Learn To ScreenPlay: Damage and Challenges

ScreenPlay: The Rehearsal Edition launches October 20, 2015.
ScreenPlay: The Rehearsal Edition launches October 20, 2015.

Tension and stress are two key elements to dramatic storytelling, regardless of whether you accomplish this through high stakes negotiations, car chases, shootouts, even a first date. Bringing those elements into a game of ScreenPlay is what this week’s lesson is all about because as awesome as it is to do whatever you want simply by describing it does not necessarily equal a fun game. Tension and stress create challenges for all players to overcome despite your personal desires and when you overcome those challenges, the game becomes all the better.

In this week’s instalment of Learn To ScreenPlay, we’re going to cover two of the biggest threats to Writers and their characters: damage and challenges.

Dishing Out The Damage

If there’s a staple in nearly every action-based RPG out there, it’s damage. We covered complications and how they work their magic in last week’s premiere instalment of Learning To ScreenPlay, but there are times when you simply want to have your character beat the crap out of another character. Do you need to all the time? No. Are there moments when it’s more advantageous to hinder an opponent by knocking them to the ground, locking them inside a burning car, or drug them so they stumble around the nightclub in a daze? Most definitely. But there are also times when smacking your villain senseless and eliminating them from the scene entirely is the way to go and that’s where damage comes in.

Before we can explain damage, let’s introduce you to resources. Your characters can carry any number of items, articles of clothing, and however many tiny pocket-filling objects seems reasonable without any burdening rules for encumbrance, pre-assigned equipment lists, and the standard mechanics of items in many games. Resources are specifically assigned items players select as key items and skills they wish to apply in the upcoming scene. They can provide either a step bonus (increasing your conflict roll dice by one size, such as a d8 to a d10) or a damage bonus and these are noted on the character sheet at the start of the scene to suit whatever your character wants to accomplish and how they want to do it.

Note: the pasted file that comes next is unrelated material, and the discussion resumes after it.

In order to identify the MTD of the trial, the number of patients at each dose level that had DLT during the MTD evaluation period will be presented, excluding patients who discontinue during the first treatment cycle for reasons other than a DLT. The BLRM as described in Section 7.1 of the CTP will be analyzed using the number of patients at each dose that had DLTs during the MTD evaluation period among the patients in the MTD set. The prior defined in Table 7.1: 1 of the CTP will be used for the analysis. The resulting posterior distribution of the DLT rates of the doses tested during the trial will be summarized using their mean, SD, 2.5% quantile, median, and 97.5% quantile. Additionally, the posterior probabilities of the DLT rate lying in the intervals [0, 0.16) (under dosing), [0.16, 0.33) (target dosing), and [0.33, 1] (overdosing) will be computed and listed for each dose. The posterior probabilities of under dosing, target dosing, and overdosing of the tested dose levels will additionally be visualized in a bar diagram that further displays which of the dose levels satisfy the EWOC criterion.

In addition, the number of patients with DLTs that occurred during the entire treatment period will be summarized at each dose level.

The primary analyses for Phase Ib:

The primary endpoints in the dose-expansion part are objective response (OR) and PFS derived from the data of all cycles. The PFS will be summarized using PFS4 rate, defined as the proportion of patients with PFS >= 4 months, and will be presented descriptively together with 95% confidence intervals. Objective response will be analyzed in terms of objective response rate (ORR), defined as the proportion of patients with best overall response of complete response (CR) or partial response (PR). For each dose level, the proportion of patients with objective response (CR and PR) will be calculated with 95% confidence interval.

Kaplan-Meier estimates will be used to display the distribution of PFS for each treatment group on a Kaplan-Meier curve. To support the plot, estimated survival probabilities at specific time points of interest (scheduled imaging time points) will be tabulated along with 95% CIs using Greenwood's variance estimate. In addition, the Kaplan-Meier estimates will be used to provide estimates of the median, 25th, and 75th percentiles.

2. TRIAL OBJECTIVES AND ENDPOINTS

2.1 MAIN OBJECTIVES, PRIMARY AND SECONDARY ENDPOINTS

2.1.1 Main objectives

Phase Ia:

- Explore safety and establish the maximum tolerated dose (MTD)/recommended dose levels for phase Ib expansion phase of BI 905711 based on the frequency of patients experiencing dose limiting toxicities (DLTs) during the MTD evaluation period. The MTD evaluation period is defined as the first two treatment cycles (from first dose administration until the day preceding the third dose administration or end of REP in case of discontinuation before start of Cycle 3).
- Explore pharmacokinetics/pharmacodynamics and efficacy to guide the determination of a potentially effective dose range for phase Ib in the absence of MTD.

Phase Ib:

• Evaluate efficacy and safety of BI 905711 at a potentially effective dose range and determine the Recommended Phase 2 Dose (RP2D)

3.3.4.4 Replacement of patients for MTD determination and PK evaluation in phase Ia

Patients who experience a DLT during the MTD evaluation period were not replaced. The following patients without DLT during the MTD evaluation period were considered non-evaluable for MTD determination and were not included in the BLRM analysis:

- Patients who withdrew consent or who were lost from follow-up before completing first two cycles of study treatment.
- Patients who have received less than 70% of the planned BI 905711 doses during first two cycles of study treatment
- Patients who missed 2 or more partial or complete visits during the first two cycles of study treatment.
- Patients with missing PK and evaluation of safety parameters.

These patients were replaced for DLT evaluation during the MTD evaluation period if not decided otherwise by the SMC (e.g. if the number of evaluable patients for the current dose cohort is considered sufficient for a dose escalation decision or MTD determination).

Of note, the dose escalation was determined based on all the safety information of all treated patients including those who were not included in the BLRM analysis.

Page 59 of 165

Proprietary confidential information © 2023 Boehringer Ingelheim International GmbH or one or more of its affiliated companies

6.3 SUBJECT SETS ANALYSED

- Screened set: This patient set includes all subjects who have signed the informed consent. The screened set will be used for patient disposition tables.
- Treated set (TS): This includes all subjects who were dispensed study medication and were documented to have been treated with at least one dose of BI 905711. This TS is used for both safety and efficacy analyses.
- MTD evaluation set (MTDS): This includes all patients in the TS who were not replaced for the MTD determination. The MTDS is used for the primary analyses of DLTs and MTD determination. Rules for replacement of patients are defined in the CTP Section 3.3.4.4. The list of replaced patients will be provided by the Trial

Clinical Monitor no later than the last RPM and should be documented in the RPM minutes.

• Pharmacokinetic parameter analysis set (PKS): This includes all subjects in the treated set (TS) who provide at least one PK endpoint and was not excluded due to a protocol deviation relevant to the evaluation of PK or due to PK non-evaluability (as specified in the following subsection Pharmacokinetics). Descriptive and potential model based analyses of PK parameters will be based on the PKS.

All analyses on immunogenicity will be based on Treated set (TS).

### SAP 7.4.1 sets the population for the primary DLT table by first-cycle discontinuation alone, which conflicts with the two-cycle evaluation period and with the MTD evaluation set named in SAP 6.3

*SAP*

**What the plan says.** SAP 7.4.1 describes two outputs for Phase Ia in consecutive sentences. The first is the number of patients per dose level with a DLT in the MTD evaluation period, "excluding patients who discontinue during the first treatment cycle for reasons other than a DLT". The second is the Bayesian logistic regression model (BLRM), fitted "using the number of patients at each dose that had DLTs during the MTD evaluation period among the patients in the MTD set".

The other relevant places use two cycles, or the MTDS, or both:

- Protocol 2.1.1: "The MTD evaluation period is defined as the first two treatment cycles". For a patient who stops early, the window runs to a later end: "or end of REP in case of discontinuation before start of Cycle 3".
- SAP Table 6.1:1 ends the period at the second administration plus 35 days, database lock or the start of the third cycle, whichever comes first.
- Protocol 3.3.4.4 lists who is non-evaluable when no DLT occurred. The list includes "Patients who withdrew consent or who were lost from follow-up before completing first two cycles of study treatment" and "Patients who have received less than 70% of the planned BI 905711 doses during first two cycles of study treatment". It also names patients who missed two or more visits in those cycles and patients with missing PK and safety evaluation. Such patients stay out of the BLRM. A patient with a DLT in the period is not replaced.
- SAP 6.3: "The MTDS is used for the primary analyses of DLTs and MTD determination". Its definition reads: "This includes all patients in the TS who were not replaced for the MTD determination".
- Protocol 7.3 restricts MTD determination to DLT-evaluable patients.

Damage reduces a character’s Stamina and when it reaches 0, the character is removed from the scene. How they’re removed depends on who dropped them to 0 and the odds of your friends doing this are slim, so you can imagine the typical end result. Any character can choose to inflict damage instead of placing a complication whenever prompted by a conflict roll. Just like complications, damage comes in two forms: major and minor damage. Whenever you can place a major complication on a character, you can instead inflict major damage and the same goes with minor damage substituting minor complications. Minor damage is only the damage bonus assigned to a particular resource involved in a description. Major damage is a juicier version where you combine the damage bonus of your resource with the difference between your conflict roll result and the Difficulty. So if you roll an absolute 12 on a d12 against your average extra’s Difficulty of 3 and it’s with a two-handed baseball bat granting a +2 damage bonus, that’s 11 damage. And when you consider the average lead character starts off a story with 15 Stamina… ouch.

Looking For A Challenge?

There is an inherent risk in a game like ScreenPlay where the players are calling the shots and helping to create the danger they’ll face: how do you know they won’t simply play the easiest possible version of the game? There are two solutions to this risk. One, ask yourself if you’re playing with friends like this and why. Two, use challenges.

Challenges are points accumulated by the Director during the course of the story. Without getting into specifics, they basically land in the Director’s palm whenever the Writers have it easy or accomplish something really impressive. Ok, one example. Whenever anyone rolls the highest possible value on their conflict roll, it’s known as an absolute and means that result cannot be altered in any way by another player. When a Writer rolls an absolute, the Director gains 1 challenge. From that point on until the end of the story, the Director can redeem these challenges to ramp up the tension and make things harder for the Writers and their characters.

Let’s say the lead characters are detectives solving a triple homicide that soon becomes revealed as the work of a satanic cult who is actually lead by an angel. After kicking down the door to a presumed abandoned warehouse, the detectives find themselves setup and need to escape in a serious hurry. In no time flat, the Writers describe their detectives stay miles ahead of their attackers and easily make it to the fire escape to freedom… until the Director decides that’s not nail-biting enough and redeems 1 challenge to alter the setting a little bit – the doors have been chained shut from the outside. Now, with the cultists literally steps away from their prey, the detectives have to resort to Plan B.

A Game Of Survival Against The Odds

That’s the kind of tension we’re talking about, no matter the genre, mood, or style you’re going for in your story. When one really good (or really bad) dice roll can lead to half of your Stamina suddenly spilled all over the floor or discovering the Director has other plans for your big action sequence, things can take a sudden and amazingly entertaining turn.

So what else can you do with Stamina to make them so damned important? Join us next week when we shed a little light on what keeps your characters ticking.

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